Meacham v. Knolls Atomic Power Laboratory
554 U.S. ___ (2008)

Annotate this Case

554 U. S. ____ (2008)
554 U. S. ____ (2008)
554 U. S. ____ (2008)
SUPREME COURT OF THE UNITED STATES
NO. 06-1505

CLIFFORD B. MEACHAM, et al., PETITIONERS v. KNOLLS ATOMIC POWER LABORATORY, aka KAPL, INC., et al.

on writ of certiorari to the united states court of appeals for the second circuit

[June 19, 2008]

   Justice Scalia, concurring in the judgment.

   I do not join the majority opinion because the Court answers for itself two questions that Congress has left to the sound judgment of the Equal Employment Opportunity Commission. As represented by the Solicitor General of the United States in a brief signed by the Commission’s General Counsel, the Commission takes the position that the reasonable-factor-other-than-age provision is an affirmative defense on which the employer bears the burden of proof, and that, in disparate-impact suits brought under the Age Discrimination in Employment Act of 1967 (ADEA), that provision replaces the business-necessity test of Wards Cove Packing Co. v. Atonio, 490 U. S. 642 (1989).

   Neither position was contrived just for this case. Indeed, the Commission has arguably held its view on the burden-of-proof point for nearly 30 years. See 44 Fed. Reg. 68858, 68861 (1979). Although its regulation applied only to cases involving “discriminatory treatment,” 29 CFR §1625.7(e) (2007), even if that covers only disparate treatment, see ante, at 7–8, n. 9, the logic of its extension to disparate-impact claims is obvious and unavoidable. See Brief for United States as Amicus Curiae 16, n. 1. At the very least, the regulation does not contradict the Commission’s current position: It does not say that the employer bears the burden of proof only in discriminatory-treatment cases.

   The Commission’s view on the business-necessity test is newly minted, but that does not undermine it. The Commission has never expressed the contrary view that the factfinder must consider both business necessity and reasonableness when an employer applies a factor that has a disparate impact on older workers. In fact, before Smith v. City of Jackson, 544 U. S. 228 (2005), the Commission had not even considered the relationship between the two standards, because it used to treat the two as identical. See 29 CFR §1625.7(d). After City of Jackson rejected that equation, see 544 U. S., at 243, the Commission decided that the business-necessity standard plays no role in ADEA disparate-impact claims, see Brief for United States as Amicus Curiae 25–27, and has even proposed new rules setting forth that position, see 73 Fed. Reg. 16807–16809 (2008).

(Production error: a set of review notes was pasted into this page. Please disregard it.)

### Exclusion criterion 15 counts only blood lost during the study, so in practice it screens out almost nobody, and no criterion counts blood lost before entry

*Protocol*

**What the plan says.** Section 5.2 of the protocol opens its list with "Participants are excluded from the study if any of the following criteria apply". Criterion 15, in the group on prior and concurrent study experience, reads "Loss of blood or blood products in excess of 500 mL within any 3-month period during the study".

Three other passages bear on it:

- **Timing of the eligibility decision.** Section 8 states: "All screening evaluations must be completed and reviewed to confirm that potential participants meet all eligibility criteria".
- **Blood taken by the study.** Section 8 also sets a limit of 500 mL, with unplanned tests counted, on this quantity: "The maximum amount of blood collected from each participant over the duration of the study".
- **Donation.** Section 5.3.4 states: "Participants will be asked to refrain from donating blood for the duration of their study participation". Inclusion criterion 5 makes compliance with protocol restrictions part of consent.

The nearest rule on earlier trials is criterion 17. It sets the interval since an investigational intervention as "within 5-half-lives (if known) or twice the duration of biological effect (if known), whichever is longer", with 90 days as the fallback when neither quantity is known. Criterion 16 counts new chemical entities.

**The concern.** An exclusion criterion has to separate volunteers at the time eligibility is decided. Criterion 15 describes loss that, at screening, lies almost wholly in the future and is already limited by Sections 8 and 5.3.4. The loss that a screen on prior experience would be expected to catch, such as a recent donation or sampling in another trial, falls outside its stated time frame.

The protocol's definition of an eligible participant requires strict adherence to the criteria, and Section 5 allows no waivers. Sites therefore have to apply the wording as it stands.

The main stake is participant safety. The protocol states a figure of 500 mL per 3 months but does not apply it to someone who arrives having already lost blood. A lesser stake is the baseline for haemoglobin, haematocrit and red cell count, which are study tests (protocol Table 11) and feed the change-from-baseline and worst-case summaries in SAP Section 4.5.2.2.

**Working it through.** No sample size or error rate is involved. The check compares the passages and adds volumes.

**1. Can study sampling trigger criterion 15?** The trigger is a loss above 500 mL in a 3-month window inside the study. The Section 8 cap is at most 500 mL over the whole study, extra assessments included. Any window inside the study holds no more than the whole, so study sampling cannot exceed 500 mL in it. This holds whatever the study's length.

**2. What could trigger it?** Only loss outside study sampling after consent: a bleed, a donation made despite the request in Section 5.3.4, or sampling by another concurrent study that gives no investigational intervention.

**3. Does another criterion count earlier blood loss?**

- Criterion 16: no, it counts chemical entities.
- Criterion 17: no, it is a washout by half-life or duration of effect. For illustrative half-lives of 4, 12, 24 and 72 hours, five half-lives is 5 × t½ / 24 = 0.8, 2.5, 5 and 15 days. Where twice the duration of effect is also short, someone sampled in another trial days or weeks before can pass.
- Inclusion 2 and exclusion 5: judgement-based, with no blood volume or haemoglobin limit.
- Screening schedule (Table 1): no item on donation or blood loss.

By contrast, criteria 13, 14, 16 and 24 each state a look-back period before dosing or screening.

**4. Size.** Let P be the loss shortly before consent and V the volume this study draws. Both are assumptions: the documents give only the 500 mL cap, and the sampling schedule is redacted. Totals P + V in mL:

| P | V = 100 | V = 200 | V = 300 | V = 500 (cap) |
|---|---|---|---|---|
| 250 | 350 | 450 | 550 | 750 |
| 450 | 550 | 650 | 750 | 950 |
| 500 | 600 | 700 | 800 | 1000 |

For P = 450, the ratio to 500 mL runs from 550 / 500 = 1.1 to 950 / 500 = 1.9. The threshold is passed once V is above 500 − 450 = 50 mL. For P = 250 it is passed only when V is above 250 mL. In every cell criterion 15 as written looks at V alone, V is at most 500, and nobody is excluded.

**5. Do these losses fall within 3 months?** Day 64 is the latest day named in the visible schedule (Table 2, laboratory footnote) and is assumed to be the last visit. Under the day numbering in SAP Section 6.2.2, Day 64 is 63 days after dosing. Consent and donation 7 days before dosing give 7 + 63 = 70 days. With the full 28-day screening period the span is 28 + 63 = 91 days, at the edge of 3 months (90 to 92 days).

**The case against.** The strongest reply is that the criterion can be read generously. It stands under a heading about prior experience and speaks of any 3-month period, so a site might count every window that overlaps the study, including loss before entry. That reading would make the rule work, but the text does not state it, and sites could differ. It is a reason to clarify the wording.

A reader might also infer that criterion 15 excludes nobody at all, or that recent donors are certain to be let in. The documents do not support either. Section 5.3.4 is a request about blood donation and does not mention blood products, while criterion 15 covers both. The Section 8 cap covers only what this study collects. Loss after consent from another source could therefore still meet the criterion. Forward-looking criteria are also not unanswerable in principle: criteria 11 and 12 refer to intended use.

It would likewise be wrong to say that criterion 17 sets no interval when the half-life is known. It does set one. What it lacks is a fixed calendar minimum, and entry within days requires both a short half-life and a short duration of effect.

Because administration of the ADEA has been placed in the hands of the Commission, and because the agency’s positions on the questions before us are unquestionably reasonable (as the Court’s opinion ably shows), I defer to the agency’s views. See Raymond B. Yates, M. D., P. C. Profit Sharing Plan v. Hendon, 541 U. S. 1, 24–25 (2004) (Scalia, J., concurring in judgment). I therefore concur in the Court’s judgment to vacate the judgment of the Court of Appeals.

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